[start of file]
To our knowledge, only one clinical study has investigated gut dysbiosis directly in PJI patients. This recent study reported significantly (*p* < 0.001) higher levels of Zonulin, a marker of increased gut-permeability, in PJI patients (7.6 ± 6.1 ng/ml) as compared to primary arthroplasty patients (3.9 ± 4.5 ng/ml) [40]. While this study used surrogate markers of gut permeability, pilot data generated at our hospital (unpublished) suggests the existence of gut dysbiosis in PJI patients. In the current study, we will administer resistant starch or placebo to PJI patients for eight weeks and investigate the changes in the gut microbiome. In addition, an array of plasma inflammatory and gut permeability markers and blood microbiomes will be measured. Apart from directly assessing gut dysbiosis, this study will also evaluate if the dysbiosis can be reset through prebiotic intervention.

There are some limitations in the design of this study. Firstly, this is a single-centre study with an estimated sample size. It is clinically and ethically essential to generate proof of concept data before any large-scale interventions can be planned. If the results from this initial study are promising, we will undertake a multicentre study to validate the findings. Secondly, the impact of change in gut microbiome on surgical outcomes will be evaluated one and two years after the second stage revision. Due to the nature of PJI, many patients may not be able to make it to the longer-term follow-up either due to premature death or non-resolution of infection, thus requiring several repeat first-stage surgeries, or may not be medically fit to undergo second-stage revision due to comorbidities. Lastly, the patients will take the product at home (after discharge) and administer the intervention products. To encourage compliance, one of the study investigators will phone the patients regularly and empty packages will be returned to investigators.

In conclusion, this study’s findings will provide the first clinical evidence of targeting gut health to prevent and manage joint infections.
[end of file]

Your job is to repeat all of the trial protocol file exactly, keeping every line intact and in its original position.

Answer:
To our knowledge, only one clinical study has investigated gut dysbiosis directly in PJI patients. This recent study reported significantly (*p* < 0.001) higher levels of Zonulin, a marker of increased gut-permeability, in PJI patients (7.6 ± 6.1 ng/ml) as compared to primary arthroplasty patients (3.9 ± 4.5 ng/ml) [40]. While this study used surrogate markers of gut permeability, pilot data generated at our hospital (unpublished) suggests the existence of gut dysbiosis in PJI patients. In the current study, we will administer resistant starch or placebo to PJI patients for eight weeks and investigate the changes in the gut microbiome. In addition, an array of plasma inflammatory and gut permeability markers and blood microbiomes will be measured. Apart from directly assessing gut dysbiosis, this study will also evaluate if the dysbiosis can be reset through prebiotic intervention.

There are some limitations in the design of this study. Firstly, this is a single-centre study with an estimated sample size. It is clinically and ethically essential to generate proof of concept data before any large-scale interventions can be planned. If the results from this initial study are promising, we will undertake a multicentre study to validate the findings. Secondly, the impact of change in gut microbiome on surgical outcomes will be evaluated one and two years after the second stage revision. Due to the nature of PJI, many patients may not be able to make it to the longer-term follow-up either due to premature death or non-resolution of infection, thus requiring several repeat first-stage surgeries, or may not be medically fit to undergo second-stage revision due to comorbidities. Lastly, the patients will take the product at home (after discharge) and administer the intervention products. To encourage compliance, one of the study investigators will phone the patients regularly and empty packages will be returned to investigators.

In conclusion, this study’s findings will provide the first clinical evidence of targeting gut health to prevent and manage joint infections.